If we want extra money for the National Health Service and social care, we should levy a Robin Hood tax on speculators in the city. Directing the funds raised directly to health and care, including help for the mentally handicapped, rather than to the Treasury, would be immensely popular. We could start with a low rate and increase it when the tax proves to be popular, as I’m sure it will be, by emulating the one per cent National Insurance rise for the NHS when Gordon Brown was Chancellor.

Scrap Trident

Scrapping Trident would free up billions of pounds for a massive house building programme so everybody has a roof over their head and nobody is homeless. The position on council house sales has to change or local authorities won’t build houses if they know they must sell them cheaply after a few years.

End Nuclear Weapons, Restore Local Democracy

The savings from defusing nuclear weapons can also help save local democracy. Councils are being swamped by central government. Powers are either grabbed by Whitehall or transferred to unelected quangos. Ever since the Clay Cross rent rebellion, Whitehall has dictated to communities. We need to reverse the trend.

Nationalise the Utilities

On the question of the utilities – gas, electricity, water – this is the moment to start taking them back into public ownership. We took control after 1945 and right up to Wilson’s final government, when he nationalised aerospace with a majority of only three, public ownership was advanced. To cap energy bills is a good idea but a better plan is to control utilities by restoring public ownership in Britain of firms that are currently owned in France, Germany and almost every country on the globe.

Spend More on Education; End Privatised Schooling

Spending on education more than doubled under the last Labour government, which was impressive. let’s stop the growth of faith schools and misnamed free schools – tax payers fund them so they’re not free – by enhancing the powers of local authorities to champion the education of every single child.

Raise Minimum Wage

We need to end the pay freezes. The people that are carrying the burden of the bankers’ ramp are mainly workers at the bottom of the scale. The Living Wage shouldn’t be optional. Everybody should get it. But let’s not stop at £7.65 an hour outside London and £8.80 in the capital. The trade union campaign for 10 an hour should be Labour policy. A decent day’s work deserves a decent day’s pay.

Ban Zero Hours Contracts

We should introduce legislation to outlaw zero hours contracts and private employment agencies. Playing off worker against worker, ferrying into Britain cheap labour to undercut employees, is poisoning community relations. Sticking 10, 12 or 15 eastern Europeans into a house then deducting large sums form their earnings is in nobody’s interests except cowboy employers. Reasserting the role of Jobcentres as local labour exchanges will improve wages and conditions.

Increase Trade Union Rights

Trade union rights must be strengthened significantly, including the abolition of sequestration. Industrial action requires two sides to be involved in a dispute, yet it is union funds that are seized. Rebalancing employment rights in favour of workers and unions is essential if we are to build a fairer economy.

Abandon Tory Obsession with Fiscal Restraint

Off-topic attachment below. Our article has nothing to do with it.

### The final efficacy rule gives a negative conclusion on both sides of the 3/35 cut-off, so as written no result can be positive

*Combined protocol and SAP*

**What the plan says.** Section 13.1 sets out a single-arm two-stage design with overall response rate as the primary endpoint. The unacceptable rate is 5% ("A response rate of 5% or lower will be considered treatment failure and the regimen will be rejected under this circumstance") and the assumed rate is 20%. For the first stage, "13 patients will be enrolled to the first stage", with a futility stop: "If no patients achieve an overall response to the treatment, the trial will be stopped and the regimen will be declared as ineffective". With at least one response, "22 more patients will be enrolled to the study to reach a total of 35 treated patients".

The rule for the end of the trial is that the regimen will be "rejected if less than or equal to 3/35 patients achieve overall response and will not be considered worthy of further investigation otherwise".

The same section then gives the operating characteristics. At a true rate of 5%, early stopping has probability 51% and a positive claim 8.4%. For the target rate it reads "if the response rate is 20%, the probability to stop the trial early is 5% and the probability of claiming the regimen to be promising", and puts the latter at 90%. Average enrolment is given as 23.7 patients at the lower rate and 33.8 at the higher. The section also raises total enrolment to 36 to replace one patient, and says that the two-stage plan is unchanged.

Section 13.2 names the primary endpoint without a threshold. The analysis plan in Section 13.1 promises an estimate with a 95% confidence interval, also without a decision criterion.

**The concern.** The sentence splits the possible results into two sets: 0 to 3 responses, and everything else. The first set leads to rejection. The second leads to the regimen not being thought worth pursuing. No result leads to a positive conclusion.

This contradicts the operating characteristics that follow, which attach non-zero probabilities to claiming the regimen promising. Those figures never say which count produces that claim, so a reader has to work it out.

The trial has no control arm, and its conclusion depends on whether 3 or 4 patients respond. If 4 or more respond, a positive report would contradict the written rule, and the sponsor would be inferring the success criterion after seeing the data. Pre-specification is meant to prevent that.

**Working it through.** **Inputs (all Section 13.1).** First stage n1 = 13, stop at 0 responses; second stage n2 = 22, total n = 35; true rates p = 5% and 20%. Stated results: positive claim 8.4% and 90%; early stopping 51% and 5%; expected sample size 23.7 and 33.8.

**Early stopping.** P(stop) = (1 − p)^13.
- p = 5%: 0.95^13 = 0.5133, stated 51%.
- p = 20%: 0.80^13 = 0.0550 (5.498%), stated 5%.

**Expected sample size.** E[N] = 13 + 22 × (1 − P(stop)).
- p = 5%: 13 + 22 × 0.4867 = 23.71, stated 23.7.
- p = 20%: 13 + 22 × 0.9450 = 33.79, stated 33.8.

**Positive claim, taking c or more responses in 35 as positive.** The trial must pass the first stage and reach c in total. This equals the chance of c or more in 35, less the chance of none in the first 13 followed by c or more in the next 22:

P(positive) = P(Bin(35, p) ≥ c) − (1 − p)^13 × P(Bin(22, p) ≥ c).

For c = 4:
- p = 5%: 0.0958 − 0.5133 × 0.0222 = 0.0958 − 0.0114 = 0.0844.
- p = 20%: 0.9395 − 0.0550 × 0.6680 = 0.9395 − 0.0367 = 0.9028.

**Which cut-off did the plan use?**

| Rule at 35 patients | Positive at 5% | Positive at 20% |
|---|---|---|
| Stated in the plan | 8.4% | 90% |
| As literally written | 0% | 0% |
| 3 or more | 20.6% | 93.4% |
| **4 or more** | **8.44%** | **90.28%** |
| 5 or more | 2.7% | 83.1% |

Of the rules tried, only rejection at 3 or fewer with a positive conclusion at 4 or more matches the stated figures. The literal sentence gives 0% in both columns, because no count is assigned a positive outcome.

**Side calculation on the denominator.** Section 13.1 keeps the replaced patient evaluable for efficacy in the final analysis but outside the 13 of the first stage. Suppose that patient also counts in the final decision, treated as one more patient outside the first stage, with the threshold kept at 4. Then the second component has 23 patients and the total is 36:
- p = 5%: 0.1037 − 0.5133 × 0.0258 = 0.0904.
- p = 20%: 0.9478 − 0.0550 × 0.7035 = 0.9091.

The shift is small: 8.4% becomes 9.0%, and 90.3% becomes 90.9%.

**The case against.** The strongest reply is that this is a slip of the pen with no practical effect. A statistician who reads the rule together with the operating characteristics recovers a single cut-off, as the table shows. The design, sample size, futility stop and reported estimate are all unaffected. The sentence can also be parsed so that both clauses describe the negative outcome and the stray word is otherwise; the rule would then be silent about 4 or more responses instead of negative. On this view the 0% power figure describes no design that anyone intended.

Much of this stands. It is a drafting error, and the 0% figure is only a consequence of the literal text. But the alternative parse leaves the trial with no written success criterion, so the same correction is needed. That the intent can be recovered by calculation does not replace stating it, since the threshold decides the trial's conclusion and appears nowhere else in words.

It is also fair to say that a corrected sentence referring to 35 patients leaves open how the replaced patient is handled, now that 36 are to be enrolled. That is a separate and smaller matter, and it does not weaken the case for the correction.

And we must escape the dumb economic mantra about balancing the books. There would have been no Spirit of ’45 if Clement Attlee’s goal was to balance the books. There would have been no NHS, new Welfare State, new council houses and unemployment wouldn’t have dropped to 440,000 in 1950, after only five years of the finest Labour government ever. In fact the finest government ever.

We need spending to get people to work and the economy growing. You don’t need a crystal ball to see where we should be going. We can find the way ahead by reading the history books. (pp. 309-12).

He states that they’re not just his ideas, but have been discussed for the last 10 or 20 years in the Bolsover constituency.

I have some caveats. I don’t like the attack on faith schools, having been to an Anglican faith school myself, and I don’t share his euroscepticism. But other than that, I think he’s absolutely right. Thatcherism has done immense damage to this country. Now, after thirty years of it, it is long past the time it should have been discarded.

Private Eye from 2011 on the Corporate Sponsors of Cameron’s Outsourcing Policy

March 15, 2016

Private Eye ran this article in their issue for 22nd July – 4th August 2011, on the outsourcing corporations sponsoring the conference at which David Cameron released his policies, and the massive layers of corporate bureaucracy involved, as well as the way the taxpayer is expected to pick up the pieces for commercial company’s failures.

Will It Workfare?

When David Cameron launched his “Open Public Services” white paper last week, he did so at a conference arranged by a think-tank funded by the very firms who will benefit from the privatisations his document proposes.

Cameron unveiled his plan at a Canary Wharf event hosted by “Reform”, a right-wing charity funded by business “partners”. Cameron and his ministers regularly appear at Reform events; and the PM proposed “releasing the grip of state control and putting power in people’s hands”.

The list of Reform’s backers suggests who those people will be. They include leading hospital privatiser General Healthcare, prisons and schools firm G4S, cleaning and catering outfit Sodexo and all-purpose giants Serco and Capita. Telereal Trillium, which already gets £284m a year for running government properties, also funds Reform, as does PA Consulting, which makes millions as an adviser on several privatisations.